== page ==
Thanks,
Drew
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Old 24-Apr-2013, 4:01 AM   #14
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The RS 15-024 FM trap is actually a decent product. The price is hard to beat too. It's not adjustable, it just attenuates the entire FM broadcast band.

The Winegard FT7600 is a premium grade product with better weather resistance and it is adjustable. You'll want to have an FM receiver with signal strength meter... You need to be able to adjust the FT7600 while checking to see that the the unit is tuned to suppress the particular FM signal that causes you trouble.

23 is fine as a starting aim point... you'll want to check left and right of that point while checking results on a good TV (one with a signal quality meter makes fine tuning antenna aim easier).
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Old 24-Apr-2013, 4:28 AM   #15
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The RS 15-024 can be outside in-line before the preamp or inside my home in-line before the power supply?
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Old 24-Apr-2013, 6:29 AM   #16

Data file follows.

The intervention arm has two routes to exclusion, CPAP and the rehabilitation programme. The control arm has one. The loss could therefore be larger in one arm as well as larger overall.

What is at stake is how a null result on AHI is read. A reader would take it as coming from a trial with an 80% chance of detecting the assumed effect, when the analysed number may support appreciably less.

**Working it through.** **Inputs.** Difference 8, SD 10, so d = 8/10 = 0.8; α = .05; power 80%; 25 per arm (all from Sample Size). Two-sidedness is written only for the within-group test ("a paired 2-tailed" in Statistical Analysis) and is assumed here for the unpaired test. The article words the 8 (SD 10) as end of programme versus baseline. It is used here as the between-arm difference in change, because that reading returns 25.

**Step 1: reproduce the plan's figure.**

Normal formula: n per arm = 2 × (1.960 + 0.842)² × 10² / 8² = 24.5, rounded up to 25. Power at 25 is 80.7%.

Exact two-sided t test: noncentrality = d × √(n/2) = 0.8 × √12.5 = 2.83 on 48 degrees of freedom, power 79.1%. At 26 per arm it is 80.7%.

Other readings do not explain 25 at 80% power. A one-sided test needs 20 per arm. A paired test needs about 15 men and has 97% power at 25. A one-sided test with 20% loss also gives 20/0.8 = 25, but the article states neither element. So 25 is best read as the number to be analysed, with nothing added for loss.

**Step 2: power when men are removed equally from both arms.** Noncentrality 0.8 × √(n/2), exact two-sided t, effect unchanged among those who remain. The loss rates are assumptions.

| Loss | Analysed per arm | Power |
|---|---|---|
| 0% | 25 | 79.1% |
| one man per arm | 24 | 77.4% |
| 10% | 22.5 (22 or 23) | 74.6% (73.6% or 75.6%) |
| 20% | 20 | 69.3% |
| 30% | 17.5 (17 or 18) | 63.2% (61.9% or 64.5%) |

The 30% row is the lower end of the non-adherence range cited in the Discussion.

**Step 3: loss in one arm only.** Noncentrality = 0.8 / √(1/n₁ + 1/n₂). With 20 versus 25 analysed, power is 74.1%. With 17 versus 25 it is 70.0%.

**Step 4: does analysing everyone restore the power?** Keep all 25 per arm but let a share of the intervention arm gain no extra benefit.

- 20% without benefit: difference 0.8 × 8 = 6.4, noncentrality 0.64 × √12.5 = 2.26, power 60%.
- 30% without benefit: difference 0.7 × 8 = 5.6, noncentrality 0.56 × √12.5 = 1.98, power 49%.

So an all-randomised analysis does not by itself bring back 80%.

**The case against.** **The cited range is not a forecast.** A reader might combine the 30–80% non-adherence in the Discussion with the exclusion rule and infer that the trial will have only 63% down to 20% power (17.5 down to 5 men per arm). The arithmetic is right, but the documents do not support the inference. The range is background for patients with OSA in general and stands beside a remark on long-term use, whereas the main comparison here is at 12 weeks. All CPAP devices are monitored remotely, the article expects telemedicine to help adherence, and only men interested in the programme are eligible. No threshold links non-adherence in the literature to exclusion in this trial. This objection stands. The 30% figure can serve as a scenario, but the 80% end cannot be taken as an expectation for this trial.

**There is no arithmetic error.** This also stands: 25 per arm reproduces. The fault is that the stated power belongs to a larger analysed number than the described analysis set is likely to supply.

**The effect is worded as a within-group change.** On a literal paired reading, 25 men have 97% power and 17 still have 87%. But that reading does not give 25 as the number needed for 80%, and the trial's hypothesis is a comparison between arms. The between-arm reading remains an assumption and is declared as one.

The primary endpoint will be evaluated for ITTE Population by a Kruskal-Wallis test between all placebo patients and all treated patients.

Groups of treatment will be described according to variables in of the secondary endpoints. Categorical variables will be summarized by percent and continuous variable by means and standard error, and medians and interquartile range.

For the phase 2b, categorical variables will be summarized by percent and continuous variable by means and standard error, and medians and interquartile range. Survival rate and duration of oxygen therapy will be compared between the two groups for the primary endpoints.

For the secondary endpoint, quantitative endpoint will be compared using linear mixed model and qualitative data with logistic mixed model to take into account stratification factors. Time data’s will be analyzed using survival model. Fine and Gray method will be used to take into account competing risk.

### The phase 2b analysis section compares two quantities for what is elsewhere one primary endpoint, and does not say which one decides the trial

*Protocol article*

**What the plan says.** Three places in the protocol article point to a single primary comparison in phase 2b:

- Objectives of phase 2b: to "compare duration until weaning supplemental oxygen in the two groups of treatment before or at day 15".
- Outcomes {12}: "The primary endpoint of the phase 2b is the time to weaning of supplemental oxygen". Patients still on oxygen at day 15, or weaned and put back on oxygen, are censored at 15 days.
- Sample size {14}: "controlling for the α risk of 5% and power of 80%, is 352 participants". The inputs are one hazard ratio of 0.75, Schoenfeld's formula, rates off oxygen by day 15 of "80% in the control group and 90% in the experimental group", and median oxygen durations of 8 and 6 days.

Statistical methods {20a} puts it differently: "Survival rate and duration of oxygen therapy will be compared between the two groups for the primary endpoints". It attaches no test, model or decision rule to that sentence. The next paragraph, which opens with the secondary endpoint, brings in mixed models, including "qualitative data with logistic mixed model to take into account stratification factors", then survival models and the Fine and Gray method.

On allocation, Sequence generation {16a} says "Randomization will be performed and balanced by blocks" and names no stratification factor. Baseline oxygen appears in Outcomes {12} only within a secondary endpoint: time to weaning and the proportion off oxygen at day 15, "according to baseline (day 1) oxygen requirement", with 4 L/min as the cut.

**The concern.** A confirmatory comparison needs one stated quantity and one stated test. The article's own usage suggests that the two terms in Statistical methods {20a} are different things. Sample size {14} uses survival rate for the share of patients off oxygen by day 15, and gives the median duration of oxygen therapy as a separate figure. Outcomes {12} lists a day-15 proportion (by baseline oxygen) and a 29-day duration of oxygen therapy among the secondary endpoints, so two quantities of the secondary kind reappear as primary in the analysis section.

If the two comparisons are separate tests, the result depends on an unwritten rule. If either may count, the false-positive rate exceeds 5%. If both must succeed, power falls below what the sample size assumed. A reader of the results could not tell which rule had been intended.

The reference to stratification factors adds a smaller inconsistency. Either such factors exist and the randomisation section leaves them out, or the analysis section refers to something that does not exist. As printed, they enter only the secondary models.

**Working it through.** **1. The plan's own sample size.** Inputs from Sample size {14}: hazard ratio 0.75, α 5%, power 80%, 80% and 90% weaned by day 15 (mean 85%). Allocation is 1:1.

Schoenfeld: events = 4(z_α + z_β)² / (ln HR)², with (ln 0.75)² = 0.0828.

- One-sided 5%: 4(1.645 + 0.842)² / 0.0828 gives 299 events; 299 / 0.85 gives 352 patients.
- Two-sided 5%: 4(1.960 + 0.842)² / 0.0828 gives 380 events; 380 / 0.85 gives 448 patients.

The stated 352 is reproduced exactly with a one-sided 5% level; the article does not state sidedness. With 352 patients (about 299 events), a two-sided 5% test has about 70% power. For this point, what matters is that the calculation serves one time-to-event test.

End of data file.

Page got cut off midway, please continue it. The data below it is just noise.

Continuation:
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Regardless of which FM trap you select, it needs to be between the antenna and amplifier. In the case of a mast mounted preamplifier, that's the outdoor unit, not the power supply/insertion block. The goal is to stop strong interfering FM signals from ever getting into the amplifier where they would be distorted and mixed with other signals to produce yet more interference.

I like the idea of shielding the RS from the elements. If one is a bit handy, a bit of ingenuity can use any number of recyclables to fabricate a rain guard. Then there's the trusty Coax-Seal and Scotch 2228 that does a great job of water proofing connections.

http://www.amazon.com/protects-types.../dp/B0002ZPINC

http://www.homedepot.com/p/Scotch-1-...2#.UXd7T0of-hQ
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Old 24-Apr-2013, 12:45 PM   #17
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Hey GroundUrMast, you have been more then helpful and I appreciate every bit of it...If only you were in my area I'd buy you a drink, thanks again.

Drew